is compiled using only quad map patterns of the graph declaration, ignoring second declaration (and of course ignoring default mapping rule, if any). An explicit option (order N) at the end of quad map pattern will tweak the priority. By default, order will grow from 1000 for the first declaration in the statement to 1999 for the last, explicit configuration is especially useful to make order persistent to alter storage statements.

The option (exclusive) trick is ugly, low-level and prone to cause compilation errors after altering storage declarations. When misused, it is as bad as "red cut" in PROLOG, but one must use this trick to build scalable storages.

The option (exclusive) helps the SPARQL compiler to prepare better SQL queries, but sometimes it is "too exclusive". For instance, if a grouping quad map pattern specify only quad map value for graph and no other fields then making it exclusive prohibits the use of all declarations of the storage after that one. Sometimes it is better to notify compiler that quads made by the given quad map pattern are supposed to be different from all quads made by declarations listed after the given one.

Consider an application that exports users' personal data as graphs whose IRIs looks like http://www.example.com/DAV/home/ username/RDF/personal/ ; the application makes a query and a triple pattern is proven to be restrictive enough to filter out all quads that are not similar to quads generated by the given quad map pattern (say, the graph is constant http://www.example.com/DAV/home/JohnSmith/RDF/personal/ ). The application do not hope to find any quads that match the pattern but made by other applications, because graphs named like in the pattern are supposed to be solely for this single purpose; if, say, DB.DBA.RDF_QUAD occasionally contains some quads with graph equal to http://www.example.com/DAV/home/JohnSmith/RDF/personal/ then they can be ignored.

Under this circumstances, the quad map pattern may have option (soft exclusive) . That grants a permission to the compiler to ignore rest of storage as soon as it is proven that the triple pattern can not access quads that does not match the pattern. So if that is proven then the pattern is exclusive and it makes the query faster; when unsure, the compiler work like there is no option at all.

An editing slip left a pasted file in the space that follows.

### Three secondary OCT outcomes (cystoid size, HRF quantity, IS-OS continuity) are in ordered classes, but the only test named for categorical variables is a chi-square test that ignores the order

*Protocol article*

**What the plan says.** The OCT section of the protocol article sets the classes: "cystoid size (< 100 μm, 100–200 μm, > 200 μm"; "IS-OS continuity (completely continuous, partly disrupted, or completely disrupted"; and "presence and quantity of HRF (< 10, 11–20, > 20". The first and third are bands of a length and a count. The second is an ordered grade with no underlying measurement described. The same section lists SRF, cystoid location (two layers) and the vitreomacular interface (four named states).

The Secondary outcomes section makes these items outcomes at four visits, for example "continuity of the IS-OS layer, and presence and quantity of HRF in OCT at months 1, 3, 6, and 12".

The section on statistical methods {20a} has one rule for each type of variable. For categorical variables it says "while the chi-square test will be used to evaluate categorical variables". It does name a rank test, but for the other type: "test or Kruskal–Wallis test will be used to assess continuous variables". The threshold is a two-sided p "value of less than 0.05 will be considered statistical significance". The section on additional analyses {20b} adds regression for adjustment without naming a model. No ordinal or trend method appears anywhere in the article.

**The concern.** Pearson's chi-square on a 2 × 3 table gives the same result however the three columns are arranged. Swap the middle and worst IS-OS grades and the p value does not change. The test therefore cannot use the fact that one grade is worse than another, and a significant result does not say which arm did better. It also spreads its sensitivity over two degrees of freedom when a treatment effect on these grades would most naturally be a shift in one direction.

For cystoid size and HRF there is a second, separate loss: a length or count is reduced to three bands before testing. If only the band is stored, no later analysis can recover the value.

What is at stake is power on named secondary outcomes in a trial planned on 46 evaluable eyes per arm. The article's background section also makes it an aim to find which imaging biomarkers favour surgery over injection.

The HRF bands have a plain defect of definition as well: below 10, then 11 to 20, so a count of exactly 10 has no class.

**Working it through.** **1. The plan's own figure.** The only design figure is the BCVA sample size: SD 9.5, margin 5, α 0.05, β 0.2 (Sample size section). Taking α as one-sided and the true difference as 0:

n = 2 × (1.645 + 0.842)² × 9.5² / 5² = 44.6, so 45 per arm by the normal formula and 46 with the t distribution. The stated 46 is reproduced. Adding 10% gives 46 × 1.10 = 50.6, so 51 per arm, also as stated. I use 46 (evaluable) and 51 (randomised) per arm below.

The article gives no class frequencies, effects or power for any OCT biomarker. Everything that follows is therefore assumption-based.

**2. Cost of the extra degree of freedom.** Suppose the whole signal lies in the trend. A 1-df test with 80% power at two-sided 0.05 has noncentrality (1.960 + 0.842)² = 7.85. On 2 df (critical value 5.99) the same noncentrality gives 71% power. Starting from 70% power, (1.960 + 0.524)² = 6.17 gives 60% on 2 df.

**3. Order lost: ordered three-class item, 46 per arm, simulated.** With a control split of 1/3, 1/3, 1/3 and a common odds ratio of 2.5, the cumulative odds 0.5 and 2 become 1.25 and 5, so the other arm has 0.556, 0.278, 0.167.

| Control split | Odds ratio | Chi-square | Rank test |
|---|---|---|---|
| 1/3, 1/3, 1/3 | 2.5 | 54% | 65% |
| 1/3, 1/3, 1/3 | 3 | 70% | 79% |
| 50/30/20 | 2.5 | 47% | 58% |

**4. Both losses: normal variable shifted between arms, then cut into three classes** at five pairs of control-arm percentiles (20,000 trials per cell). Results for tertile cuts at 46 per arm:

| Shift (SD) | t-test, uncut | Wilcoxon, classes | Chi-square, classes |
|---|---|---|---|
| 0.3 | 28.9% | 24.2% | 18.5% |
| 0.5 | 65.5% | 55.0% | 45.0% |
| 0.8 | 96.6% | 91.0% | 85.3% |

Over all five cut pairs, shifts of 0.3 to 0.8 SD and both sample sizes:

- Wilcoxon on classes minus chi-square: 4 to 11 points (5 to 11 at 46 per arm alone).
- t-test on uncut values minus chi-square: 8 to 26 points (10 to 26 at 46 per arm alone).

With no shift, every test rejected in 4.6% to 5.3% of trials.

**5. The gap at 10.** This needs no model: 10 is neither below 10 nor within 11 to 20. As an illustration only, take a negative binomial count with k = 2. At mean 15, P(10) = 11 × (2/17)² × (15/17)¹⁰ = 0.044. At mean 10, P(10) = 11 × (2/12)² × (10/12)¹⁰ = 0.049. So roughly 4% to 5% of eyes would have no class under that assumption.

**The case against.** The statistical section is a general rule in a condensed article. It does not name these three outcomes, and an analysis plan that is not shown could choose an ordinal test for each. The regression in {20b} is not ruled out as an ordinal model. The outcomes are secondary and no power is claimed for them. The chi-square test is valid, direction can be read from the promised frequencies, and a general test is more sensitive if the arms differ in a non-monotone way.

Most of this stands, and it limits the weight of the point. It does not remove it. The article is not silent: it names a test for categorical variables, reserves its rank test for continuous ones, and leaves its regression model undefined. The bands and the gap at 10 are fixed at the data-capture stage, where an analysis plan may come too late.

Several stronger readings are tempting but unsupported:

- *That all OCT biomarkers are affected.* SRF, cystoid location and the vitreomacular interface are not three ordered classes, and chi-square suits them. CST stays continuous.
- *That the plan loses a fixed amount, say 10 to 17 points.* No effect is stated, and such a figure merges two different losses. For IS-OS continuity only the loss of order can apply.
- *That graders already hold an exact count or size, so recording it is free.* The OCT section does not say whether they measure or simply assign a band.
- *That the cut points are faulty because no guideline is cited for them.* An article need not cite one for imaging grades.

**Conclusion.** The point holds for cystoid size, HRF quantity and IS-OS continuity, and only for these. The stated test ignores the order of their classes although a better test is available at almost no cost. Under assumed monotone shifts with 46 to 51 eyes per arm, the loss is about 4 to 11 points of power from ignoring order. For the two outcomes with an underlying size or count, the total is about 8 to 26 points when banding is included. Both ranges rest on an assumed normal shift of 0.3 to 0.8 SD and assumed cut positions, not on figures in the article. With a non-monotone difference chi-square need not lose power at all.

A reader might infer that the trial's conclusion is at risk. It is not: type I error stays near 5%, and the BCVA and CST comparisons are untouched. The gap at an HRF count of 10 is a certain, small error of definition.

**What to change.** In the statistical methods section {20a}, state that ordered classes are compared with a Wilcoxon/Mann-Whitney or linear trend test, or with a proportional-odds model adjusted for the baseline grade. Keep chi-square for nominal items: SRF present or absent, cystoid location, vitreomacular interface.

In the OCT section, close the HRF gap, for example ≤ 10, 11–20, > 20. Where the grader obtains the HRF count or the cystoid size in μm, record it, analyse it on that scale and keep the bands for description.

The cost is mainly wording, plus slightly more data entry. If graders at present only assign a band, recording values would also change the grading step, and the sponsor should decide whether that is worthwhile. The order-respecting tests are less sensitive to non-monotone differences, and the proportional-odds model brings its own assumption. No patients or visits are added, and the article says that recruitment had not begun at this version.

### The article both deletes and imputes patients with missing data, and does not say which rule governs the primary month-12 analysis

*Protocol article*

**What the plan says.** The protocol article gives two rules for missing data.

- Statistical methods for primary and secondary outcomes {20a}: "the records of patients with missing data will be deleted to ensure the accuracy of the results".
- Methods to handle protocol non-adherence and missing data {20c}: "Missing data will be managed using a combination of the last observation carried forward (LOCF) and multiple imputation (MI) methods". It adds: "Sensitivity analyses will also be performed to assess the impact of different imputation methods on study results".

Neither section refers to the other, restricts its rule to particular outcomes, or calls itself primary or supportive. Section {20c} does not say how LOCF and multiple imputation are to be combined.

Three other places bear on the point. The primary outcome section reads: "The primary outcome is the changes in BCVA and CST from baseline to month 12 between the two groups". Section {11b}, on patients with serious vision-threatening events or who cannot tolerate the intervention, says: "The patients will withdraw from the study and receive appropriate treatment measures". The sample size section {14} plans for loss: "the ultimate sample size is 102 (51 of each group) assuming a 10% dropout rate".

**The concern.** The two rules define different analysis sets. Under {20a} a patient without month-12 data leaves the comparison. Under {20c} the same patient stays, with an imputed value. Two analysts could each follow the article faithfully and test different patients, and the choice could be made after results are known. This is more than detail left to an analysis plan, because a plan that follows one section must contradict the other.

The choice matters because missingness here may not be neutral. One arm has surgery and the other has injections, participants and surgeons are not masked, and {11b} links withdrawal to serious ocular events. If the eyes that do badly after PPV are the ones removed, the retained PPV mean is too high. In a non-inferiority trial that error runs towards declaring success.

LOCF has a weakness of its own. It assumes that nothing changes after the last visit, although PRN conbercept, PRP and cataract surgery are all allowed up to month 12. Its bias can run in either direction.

[Note] Note

The option (exclusive) can be used as a security measure, option (soft exclusive) can not. Say, if an financial application exports its data as a single graph http://www.example.com/front-office/cash/ using exclusive then the query that explicitly refers to that graph will never access any quads written by the attacker into DB.DBA.RDF_QUAD using same graph IRI. The use of soft exclusive gives no such protection. From the compiler's perspective, the option (soft exclusive) is a hint that may be ignored, not an unambiguous order.

There is one exception from the rules described above. This exception is for virtrdf:DefaultQuadStorage only. If a graph variable of a quad map pattern is not bound and no source graph specified by FROM clauses then quad maps for specific constant graphs are ignored. In other words, if a default quad storage contains quad maps for specific graphs then the query in that storage should explicitly specify the graph in order to use a map for graph. This rule will not work if the default quad map is removed from the virtrdf:DefaultQuadStorage . This rule relates to the default storage itself, not to the containing patterns; copying some or all patterns into other storage will not reproduce there this special effect.

So for example the query from below returns results when graph is specified i.e. when no graph is referenced, then run over physical store only is performed:

SQL>SPARQL
SELECT *
WHERE
  {
    <http://localhost:8990/Demo/categories/CategoryID/1#this>  ?p ?o
  };
p        o
VARCHAR  VARCHAR
_______________________________________________________________________________

0 Rows. -- 0 msec.

SQL>SPARQL
SELECT *
WHERE
  {
    GRAPH ?g
      {
        <http://localhost:8990/Demo/categories/CategoryID/1#this>  ?p ?o
      }
  };
g                              p                                                     o
VARCHAR                        VARCHAR                                               VARCHAR
___________________________________________________________________________________________________________________________________

http://localhost:8990/Demo#    http://www.w3.org/1999/02/22-rdf-syntax-ns#type       http://localhost:8990/schemas/Demo/Categories
http://localhost:8990/Demo#    http://localhost:8990/schemas/Demo/categoryid         1
http://localhost:8990/Demo#    http://localhost:8990/schemas/Demo/categoryname       ...
...